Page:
World, Mind, and Ethics: Essays on the Ethical Philosophy of Bernard Williams

Front Cover
James Edward John Altham, J. E. J. Altham, Ross Harrison
Cambridge University Press, Apr 6, 1995 - Philosophy - 229 pages
0 Reviews
Bernard Williams is one of the most influential figures in recent ethical theory, where he has set a considerable part of the current agenda. In this collection, a distinguished international team of philosophers who have been stimulated by Williams' work give new responses to it. The topics covered include equality, consistency, comparisons between science and ethics, integrity, moral reasons, the moral system, and moral knowledge. Williams himself then provides a substantial reply, which in turn shows both the current directions of his own thought and also his present view of his earlier work (such as that on utilitarianism).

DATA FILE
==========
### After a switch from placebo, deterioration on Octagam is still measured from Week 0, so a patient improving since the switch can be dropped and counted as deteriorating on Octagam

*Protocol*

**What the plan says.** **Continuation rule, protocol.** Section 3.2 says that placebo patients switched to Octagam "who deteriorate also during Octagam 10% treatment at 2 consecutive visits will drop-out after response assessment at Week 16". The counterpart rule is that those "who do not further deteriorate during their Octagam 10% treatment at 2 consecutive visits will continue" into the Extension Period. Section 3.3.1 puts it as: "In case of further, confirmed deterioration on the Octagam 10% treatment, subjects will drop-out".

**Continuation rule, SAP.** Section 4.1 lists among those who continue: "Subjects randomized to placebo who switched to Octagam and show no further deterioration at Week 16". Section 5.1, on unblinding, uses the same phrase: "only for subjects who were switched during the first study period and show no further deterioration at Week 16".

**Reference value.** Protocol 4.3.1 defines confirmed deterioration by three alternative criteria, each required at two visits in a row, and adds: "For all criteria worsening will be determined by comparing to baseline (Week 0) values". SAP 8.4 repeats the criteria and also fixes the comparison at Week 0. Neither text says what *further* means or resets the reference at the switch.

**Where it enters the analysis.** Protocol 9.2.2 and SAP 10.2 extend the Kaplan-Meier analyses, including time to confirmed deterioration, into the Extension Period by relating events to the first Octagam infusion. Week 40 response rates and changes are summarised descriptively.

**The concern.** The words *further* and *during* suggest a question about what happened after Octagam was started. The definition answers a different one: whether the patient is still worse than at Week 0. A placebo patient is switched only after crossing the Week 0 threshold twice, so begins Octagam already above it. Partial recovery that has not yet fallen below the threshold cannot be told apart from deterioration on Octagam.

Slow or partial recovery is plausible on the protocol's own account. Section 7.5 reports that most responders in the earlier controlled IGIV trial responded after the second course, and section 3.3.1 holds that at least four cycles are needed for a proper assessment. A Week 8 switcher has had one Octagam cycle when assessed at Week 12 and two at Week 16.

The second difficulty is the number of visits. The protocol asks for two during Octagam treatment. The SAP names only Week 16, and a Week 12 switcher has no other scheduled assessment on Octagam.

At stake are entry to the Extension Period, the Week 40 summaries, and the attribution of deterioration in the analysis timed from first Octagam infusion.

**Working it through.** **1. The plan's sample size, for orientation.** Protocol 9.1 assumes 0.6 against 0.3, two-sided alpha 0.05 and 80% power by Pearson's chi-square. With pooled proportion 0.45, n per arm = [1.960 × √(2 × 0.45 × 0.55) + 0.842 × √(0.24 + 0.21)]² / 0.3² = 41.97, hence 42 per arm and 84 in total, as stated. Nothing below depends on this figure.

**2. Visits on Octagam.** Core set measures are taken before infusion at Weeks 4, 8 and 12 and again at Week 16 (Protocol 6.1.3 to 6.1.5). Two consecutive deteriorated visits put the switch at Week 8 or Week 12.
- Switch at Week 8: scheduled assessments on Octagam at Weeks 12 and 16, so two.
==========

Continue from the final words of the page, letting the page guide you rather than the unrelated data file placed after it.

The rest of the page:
What people are saying - Write a review

We haven't found any reviews in the usual places.

Selected pages

Contents

The idea of equality revisited
4
Is the idea of purely internal consistency of choice bizarre?
19
Science ethics and objectivity
32
Fallibilism and objectivity science and ethics
46
Might there be external reasons?
68
Aristotle on human nature and the foundations of ethics
86
A most peculiar institution
132
Reflection and confidence
156
The shape of a life
170
Replies
185
Index
225
Copyright

Other editions - View all

Common terms and phrases

References to this book

All Book Search results »

Bibliographic information